The international cut-flower industry is a monster, a behemoth, a vast bloom-producing machine, in which plants, water, chemicals and people are bent to the will of the world’s flower-greedy public. Year-round, hundreds of millions of flowers are produced by thousands of workers working flat-out to supply our desire for great big long-lasting bouquets to give our mothers, lovers, friends and neighbours.
We give flowers at the drop of a hat: for Christmas, Easter, Valentine’s Day, Mother’s Day; for love, congratulations, anniversaries, commiserations… But do we think about where these flowers come from? Do we care about the environmental impact they have had in their journey from far across the sea – through fungicide bath to air-vacuumed cold storage – and eventually, kept alive with frequent pulses of sugar and bleach, to our own kitchen tables? When a bride walks down the aisle, coyly dipping her nose to her tight-packed bunch of roses, do we think of the chemicals she’s breathing in?
There is a small revolution happening worldwide. People are beginning to realize the environmental impact of their cut-flower habit. The same people who worry about where their meat comes from – how it was raised, what it grazed on; the same people who’d rather not buy out-of-season green beans or strawberries flown in from the other side of the world – those people are looking at the bunches of flowers they have, until recently, added unthinkingly to their supermarket trolleys, and they’re leaving those bunches on the shelves. They are making a quiet protest at the environmental cost of the international cut-flower trade.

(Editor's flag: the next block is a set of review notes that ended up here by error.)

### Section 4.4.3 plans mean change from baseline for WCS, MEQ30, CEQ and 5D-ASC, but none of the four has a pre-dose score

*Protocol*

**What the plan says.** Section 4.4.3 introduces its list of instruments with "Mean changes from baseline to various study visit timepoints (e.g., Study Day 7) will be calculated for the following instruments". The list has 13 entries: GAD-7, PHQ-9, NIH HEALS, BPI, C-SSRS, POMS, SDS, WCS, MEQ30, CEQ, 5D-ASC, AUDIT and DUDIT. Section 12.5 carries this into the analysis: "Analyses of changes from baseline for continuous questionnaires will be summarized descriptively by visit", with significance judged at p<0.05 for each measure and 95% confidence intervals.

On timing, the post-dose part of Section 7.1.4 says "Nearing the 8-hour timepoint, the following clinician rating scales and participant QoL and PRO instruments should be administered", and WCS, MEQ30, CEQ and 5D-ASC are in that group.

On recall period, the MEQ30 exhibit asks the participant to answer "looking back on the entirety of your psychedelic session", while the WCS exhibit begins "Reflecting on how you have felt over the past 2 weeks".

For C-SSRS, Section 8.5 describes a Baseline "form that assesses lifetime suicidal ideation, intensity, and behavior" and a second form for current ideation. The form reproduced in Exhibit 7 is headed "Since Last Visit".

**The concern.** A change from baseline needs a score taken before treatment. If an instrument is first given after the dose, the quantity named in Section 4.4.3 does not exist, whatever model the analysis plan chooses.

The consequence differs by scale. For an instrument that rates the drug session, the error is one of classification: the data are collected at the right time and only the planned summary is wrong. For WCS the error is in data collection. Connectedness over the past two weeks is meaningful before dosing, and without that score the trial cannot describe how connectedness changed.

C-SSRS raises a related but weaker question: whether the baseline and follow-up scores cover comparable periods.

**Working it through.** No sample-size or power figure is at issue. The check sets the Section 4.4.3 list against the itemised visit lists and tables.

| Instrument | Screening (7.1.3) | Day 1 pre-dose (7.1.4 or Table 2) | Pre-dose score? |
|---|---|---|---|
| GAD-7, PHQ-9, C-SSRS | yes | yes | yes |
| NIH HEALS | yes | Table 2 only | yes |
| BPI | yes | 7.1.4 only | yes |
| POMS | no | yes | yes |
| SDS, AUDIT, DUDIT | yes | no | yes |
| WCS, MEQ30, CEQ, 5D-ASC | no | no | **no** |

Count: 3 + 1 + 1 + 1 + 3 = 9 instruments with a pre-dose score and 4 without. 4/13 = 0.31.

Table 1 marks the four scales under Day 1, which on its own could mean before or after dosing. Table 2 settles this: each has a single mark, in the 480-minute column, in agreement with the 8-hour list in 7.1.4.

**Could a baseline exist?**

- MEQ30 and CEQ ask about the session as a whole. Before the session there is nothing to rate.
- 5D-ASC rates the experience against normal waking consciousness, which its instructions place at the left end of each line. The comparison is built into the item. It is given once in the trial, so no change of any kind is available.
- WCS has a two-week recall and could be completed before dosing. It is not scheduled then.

However, while people may no longer like to buy chemical-dunked flowers looking shocked after release from weeks of cold storage, they still like to buy flowers. And if they’re not going to buy them at the supermarket checkout, or they’re told at the high-street florist shop that all the flowers there are imported, then where are they going to get them?
Well, maybe you’ve picked up this book because you remember that your grandmothers’ gardens were full of flowers for cutting… That there used to be a whole group of little flower farms in the next town or village… That small-scale, domestic flower-growing used to be a good industry. And you are thinking of turning to your seed catalogues and beginning to grow cut flowers yourself.
Home-grown cut flowers sold to a relatively local market have virtually no carbon footprint – and certainly no air miles! And however much you like to douse your garden in chemicals, believe me, you will be using an infinitesimal amount compared with the fungicide-dunking that some multinational companies impose on flowers flown in from South America and Kenya.